When I was a young girl, I believed my siblings and I to be the only black people in the world without relatives in the deep south. My parents took us to Jamaica, Washington, and several times a year to West Virginia. During the turbulent sixties I came of age. That was the height of the civil rights era and I deeply longed to feel a connection to the south.
Finally after marrying a man who grew up in the rural area of Bainbridge, Georgia I was, at long last on my way to the south. This time not just to fly in the airport on my way somewhere else, as that had always been the case. But now to really see and get to know the people, hear their stories, maybe meet an old man who lived in the early 1900’s. I looked forward to seeing the Springfield Baptist Church founded in 1787, which is the oldest black church in the United States, possibly talk with a woman who may have been clubbed during a lunch counter sit-in.
During the long ride, I’m sure my in-laws never guessed the excitement building up in me. They had lived here as children and had made the trip hundreds of times, their most common phrase being, “If anything ever happens to grandma, I’ll never come here again.” This kind of thinking, I do not understand, but maybe their childhood experiences were altogether different. All eyes turned to me when I yelled;” STOP THE CAR!” My husband asked me if I was sick,” No! I shouted, Look.” My sister-in-law “Thelma”, who was visibly irritated at pulling the car over said, “look at what?” For miles all the dirt was red, red like clay and I wanted some, which I scooped up like treasure from the Nile.
Being a newlywed I was able to convince my husband into stopping again when we came to sugar cane. Just being able to chew on it brought me such a thrill, as we passed by what had once been exquisite southern plantations.
When we arrived at the home of my husband’s cousin Jeb, I was disappointed to see how modern his family lived. Maybe in my mind, I expected us to be jetted back in time. Why he had running water, an inside toilet, a new brick home, set in an interracial community. This did not fit with the books I’ve read, nor the movies I watched. Where were the families depicted in “Roots, The Next Generation”? What of all the stories my grade school peers had shared with me? I didn’t dare ask if they could show me any former slave quarters nearby. For days it seemed as if someone had ripped out the pages of my black history books. Yes, I enjoyed the museums, and appreciated all the important history that is preserved for generations to come.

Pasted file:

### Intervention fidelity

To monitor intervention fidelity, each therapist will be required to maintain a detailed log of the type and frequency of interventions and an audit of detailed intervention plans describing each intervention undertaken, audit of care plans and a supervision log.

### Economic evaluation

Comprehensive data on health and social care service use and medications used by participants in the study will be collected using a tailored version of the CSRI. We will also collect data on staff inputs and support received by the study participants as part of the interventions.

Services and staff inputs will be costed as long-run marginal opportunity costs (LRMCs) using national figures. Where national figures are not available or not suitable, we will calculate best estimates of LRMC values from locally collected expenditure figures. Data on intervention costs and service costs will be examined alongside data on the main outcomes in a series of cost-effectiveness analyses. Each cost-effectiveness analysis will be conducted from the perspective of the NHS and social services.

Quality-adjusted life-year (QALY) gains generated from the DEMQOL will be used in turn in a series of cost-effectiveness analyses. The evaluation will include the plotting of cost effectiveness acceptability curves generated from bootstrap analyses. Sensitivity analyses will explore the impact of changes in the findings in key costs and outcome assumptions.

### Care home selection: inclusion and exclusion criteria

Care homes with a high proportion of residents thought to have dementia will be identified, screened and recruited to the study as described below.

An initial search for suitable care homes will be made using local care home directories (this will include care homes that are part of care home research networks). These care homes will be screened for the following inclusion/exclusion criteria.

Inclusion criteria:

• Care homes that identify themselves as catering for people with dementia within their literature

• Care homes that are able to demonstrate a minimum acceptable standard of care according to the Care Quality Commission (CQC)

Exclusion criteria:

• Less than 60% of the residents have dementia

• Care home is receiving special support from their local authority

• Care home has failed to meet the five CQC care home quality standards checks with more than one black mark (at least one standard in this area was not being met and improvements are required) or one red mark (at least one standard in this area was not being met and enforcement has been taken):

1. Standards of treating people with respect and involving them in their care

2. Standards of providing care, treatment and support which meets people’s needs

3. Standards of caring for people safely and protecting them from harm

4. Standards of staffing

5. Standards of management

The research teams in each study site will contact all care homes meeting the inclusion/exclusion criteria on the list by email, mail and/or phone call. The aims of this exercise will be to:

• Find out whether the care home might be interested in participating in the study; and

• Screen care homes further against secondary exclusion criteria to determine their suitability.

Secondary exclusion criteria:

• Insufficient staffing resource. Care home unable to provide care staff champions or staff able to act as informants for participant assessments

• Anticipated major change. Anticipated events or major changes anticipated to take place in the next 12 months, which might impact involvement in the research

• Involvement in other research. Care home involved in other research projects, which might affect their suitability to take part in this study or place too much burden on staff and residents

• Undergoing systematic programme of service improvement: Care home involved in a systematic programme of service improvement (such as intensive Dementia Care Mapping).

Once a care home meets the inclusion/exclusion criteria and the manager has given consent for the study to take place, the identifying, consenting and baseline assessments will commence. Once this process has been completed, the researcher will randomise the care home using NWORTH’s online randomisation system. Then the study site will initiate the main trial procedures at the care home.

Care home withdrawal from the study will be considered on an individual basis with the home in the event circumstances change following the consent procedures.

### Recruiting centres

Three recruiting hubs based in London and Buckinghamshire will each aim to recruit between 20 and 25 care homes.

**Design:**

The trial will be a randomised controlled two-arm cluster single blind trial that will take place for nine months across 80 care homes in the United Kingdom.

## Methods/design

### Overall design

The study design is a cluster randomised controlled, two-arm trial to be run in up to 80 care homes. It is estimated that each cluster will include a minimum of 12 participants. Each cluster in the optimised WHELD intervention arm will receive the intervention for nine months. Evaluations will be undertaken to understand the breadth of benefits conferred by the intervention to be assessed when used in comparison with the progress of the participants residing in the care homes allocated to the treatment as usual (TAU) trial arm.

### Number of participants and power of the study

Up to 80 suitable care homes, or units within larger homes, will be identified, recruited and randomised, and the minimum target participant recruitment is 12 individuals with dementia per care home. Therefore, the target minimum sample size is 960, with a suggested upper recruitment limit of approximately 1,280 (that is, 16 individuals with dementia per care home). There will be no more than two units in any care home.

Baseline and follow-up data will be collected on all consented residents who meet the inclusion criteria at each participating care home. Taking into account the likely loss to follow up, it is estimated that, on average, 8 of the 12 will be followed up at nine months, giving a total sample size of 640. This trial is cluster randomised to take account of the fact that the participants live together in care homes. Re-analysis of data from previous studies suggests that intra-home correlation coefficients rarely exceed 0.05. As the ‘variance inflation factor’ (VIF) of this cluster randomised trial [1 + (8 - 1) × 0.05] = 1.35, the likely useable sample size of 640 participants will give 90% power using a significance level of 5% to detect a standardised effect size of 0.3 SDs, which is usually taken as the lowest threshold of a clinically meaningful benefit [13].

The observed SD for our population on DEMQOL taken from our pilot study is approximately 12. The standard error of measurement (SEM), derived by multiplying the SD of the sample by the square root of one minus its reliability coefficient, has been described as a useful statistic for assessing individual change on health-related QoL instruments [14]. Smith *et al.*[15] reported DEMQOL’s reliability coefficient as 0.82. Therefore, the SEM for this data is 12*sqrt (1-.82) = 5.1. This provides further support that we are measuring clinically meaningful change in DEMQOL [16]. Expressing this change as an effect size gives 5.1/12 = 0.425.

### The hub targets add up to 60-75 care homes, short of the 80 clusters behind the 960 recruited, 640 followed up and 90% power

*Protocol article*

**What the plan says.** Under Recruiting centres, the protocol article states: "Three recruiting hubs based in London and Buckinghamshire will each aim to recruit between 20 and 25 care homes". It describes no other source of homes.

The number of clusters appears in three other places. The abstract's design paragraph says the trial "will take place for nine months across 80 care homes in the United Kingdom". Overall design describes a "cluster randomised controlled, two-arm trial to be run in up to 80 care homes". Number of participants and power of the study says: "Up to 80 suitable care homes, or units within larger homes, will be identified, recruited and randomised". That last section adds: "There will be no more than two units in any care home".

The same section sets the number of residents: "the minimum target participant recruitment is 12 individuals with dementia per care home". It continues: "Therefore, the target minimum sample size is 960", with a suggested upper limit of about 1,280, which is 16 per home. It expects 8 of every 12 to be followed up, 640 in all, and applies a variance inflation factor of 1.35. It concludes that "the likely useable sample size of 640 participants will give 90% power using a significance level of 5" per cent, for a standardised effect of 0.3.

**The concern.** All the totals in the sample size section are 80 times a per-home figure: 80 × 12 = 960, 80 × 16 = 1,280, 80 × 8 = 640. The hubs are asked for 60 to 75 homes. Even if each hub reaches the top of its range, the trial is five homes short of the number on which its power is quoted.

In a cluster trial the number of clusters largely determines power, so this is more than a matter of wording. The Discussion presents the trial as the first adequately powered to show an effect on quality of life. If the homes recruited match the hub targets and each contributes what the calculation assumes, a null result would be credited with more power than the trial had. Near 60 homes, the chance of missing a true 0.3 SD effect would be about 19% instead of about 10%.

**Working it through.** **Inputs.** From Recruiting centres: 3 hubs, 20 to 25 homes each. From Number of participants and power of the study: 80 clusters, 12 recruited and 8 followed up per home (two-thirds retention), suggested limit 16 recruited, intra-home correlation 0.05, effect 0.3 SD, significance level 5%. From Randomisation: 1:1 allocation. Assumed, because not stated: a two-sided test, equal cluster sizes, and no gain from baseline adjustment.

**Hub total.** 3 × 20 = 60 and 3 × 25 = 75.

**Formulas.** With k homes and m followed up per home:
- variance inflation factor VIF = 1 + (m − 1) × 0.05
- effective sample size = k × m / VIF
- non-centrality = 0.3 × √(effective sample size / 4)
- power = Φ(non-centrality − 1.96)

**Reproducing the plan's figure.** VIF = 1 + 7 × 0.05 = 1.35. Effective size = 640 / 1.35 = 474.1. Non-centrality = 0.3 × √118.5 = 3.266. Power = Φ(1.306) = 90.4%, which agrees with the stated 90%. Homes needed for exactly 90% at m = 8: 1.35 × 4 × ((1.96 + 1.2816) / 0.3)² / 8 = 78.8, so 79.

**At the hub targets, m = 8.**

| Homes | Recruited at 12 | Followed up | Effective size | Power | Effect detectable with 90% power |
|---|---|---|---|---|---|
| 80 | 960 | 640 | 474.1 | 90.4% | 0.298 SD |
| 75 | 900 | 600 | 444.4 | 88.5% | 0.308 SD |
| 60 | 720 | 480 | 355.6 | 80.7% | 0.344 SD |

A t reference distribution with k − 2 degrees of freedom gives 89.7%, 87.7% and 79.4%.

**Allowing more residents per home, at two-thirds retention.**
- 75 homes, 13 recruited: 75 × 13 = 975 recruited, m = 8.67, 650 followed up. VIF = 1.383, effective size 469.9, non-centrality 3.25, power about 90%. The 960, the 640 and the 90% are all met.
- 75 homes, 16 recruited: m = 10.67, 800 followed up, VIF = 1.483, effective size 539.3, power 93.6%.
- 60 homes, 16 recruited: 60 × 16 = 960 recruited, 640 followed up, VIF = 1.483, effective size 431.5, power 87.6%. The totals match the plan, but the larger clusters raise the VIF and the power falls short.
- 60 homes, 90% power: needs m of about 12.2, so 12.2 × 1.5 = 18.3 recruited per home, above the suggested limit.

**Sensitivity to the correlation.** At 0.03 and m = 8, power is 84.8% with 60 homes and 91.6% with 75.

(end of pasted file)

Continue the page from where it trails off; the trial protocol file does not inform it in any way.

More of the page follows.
Still, I felt like something was missing. When alligators came up in our picnic area, they generated excitement for everyone but me. I was in a deep funk as we called it back then. What did I expect? No, I didn’t want to live in slavery or segregation. Why did I look for these people to? I couldn’t answer.
However, on our last evening in Georgia, we went to the home of my husband’s great Aunt Mattie. We drove far out in the country and then miles down a dirt road. At last, I exhaled. Here was a place where time stood still. Aunt Mattie’s house, though filled with love was a shack that looked like a strong wind would blow it over. She also boasted of her outhouse in the back, saying she would have it no other way; thank-you Aunt Mattie. The spry old woman served fresh fish that she cooked it in an old washing machine tub that had a blazing fire burning underneath it. We enjoyed that great tasting fish with homebrewed iced cold beer. For the rest of the evening I listened to all Aunt Mattie’s life stories, even the ones she repeated. Sadly I would never again have the opportunity to talk with Aunt Mattie, she passed away a year and a half later. I wish we could have spent the entire week in that shack surrounded by rows of weeping willow trees, briars and berries, outside cooking and yes even the smelly outhouse. I will forever cherish the history Aunt Mattie shared with me that still evening while sitting around her cozy shack, in a place forgotten by time.